The insurance industry is in a unique position in the fight against climate change: It can encourage behavior changes simply by doing what so many governments have avoided – putting a price on ignoring the danger.
Just as insurance discounts can encourage safe driving practices, insurers can persuade their clients to embrace energy efficiency and reduce greenhouse gas emissions with financial incentives. Their massive investment power can further pressure corporations and states to take action.
The self-interest is obvious: The potential for insured losses is enormous as global warming brings on stronger storms, longer droughts and more intense heat waves.
"Perhaps no industry is more aligned with the world's self-interest in preventing the destructive effects of climate change than the insurance industry," says Mike McGavick, CEO of XL Capital Ltd.
Just look at some of the recent numbers:
✻ Severe flooding in central Europe in August 2002 caused damages estimated at 15 billion to 20 billion euros, about 0.7 percent of the countries' combined GDP.
✻ France's deadly 2003 heatwave cost agriculture alone about 4 billion euros.
✻ Hurricane Katrina in 2005 resulted in losses of about $125 billion, just under 1 percent of the United States' GDP.
✻ In Kenya, droughts in 1999 and 2000 racked up damage amounting to 16 percent of GDP, about a quarter of it due to hydropower loss.
Yet, even though insurers are the masters of risk assessment, they're still stuck in reactive mode when it comes to climate change, a group of insurance CEOs and climate experts writes in a new report from the International Association for the Study of Insurance Economics, better known as the Geneva Association.
The investor network Ceres, which follows the industry, came to a similar conclusion earlier this year, writing: "The scale of risk this industry faces — and the opportunities that can be capture by those who act — call for much more dramatic and far-reaching action."
Both reports give dozens of examples of how insurers have taken positive steps to help corporations reduce their exposure to climate change — Ceres found a 50 percent increase in climate-related activity by insurers from 2007 to 2008. Yet both also see a far greater, untapped potential.
"Climate change represents the greatest long-term challenge to the industry," the CEOs write in the Geneva Association report.
Their report spells out in detail the threats that civilization — and the companies putting up trillions of dollars to insure it — face as the planet warms and climates change.
Accompanying it is a statement signed by 56 industry leaders affirming their commitment to climate change research, products that incentivize reducing greenhouse gas emissions, services that support climate change adaptation, and investments in clean energy products.
"Climate change is considered as one of the most serious risks which could affect the whole socio-economic structure of any country in the world," the report's authors write.
"Climate change has caused a rise in average temperatures, localized torrential rain, drought and water shortages in various parts of the world. These phenomena have caused not only damages to property but have also led to economic losses such as the deprivation of income opportunities, which are all as a result of natural disasters. Further more, climate change will also have a serious impact on human life, health, the ecosystem, biodiversity, which also needs to be considered.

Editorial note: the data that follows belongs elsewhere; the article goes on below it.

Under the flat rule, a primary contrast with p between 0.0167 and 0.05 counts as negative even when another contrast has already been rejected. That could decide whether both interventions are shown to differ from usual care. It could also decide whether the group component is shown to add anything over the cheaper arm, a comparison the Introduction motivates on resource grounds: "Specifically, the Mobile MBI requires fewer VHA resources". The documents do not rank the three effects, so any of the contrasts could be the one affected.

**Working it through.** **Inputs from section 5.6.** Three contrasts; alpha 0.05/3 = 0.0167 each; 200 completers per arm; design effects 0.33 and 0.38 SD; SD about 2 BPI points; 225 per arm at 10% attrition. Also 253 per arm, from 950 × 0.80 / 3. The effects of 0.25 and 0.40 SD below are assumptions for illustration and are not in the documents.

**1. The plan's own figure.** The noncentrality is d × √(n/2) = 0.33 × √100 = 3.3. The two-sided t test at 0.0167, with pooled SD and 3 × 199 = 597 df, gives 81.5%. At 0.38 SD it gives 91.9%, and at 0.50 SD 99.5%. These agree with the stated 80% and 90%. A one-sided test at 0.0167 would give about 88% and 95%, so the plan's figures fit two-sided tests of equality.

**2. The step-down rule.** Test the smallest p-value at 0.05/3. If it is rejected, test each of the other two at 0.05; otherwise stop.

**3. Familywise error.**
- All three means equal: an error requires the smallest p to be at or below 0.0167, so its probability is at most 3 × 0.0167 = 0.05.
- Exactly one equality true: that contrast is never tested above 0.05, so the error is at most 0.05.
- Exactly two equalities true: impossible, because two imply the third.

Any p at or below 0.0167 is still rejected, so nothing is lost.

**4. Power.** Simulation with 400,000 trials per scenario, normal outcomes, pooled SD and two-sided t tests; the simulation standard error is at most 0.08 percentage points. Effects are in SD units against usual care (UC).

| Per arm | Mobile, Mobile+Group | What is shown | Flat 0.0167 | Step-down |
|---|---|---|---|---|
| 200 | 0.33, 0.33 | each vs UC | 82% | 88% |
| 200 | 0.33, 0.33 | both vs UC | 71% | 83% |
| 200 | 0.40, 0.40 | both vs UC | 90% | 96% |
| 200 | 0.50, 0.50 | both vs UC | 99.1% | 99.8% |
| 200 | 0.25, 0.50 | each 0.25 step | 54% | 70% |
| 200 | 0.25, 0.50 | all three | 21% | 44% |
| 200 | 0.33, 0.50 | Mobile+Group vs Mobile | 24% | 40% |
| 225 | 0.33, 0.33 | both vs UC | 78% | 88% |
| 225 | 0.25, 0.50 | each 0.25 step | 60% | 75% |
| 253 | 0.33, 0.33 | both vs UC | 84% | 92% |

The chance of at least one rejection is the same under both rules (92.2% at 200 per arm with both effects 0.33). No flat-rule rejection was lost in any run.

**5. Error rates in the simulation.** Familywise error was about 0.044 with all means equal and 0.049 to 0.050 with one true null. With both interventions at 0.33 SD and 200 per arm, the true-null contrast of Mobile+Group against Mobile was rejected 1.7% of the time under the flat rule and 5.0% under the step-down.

"Under these circumstances, the insurance industry needs to recognize climate change as threat which will severely influence the entire socio-economy of the world."
A Reactive Industry Gets Proactive
As the Ceres report showed, the industry has been evolving, led by European experience with stricter climate laws and regulations.
Early pressure in Europe for the Kyoto Protocol came from Swiss Re and Munich Re, reinsurance companies that recognized how climate could jeopardize their risk assessments. Their research in the late 1990s began framing climate change as a business risk.
Insurers in Asia and Australia have followed their lead. And in the UK, 40 of the largest insurers have committed to the ClimateWise principles: lead in risk analysis, inform public policy making, support climate awareness among consumers, incorporate climate change in investment strategies, and report and be accountable.
The U.S. has lagged on policy engagement, but it is advancing when it comes to insurance product innovation, said Andrew Logan, director of oil and insurance programs at Ceres.
"Where there's an obvious way to make money, we're seeing a lot of action in the U.S. Whereas, longer term, we're not seeing as much," he said.
But the industry is coming around to more active involvement in climate issues. One driving force is the National Association of Insurance Commissioners, which voted in March to begin requiring insurers to report every year on how their businesses are impacted by climate change and what they were doing to manage the risks. Logan expects to see involvement in climate issues ramp up in the coming year.
The Geneva Association CEOs also expect insurers worldwide to make the shift from being reactive to proactive over the next year as the industry redefines its role, with more emphasis on sharing its risk assessment expertise, developing risk management tools such as hazard maps, creating insurance products and services that shift clients toward less climate-damaging practices, and increasing their emphasis on educating clients and communities about steps they can take to mitigate risks.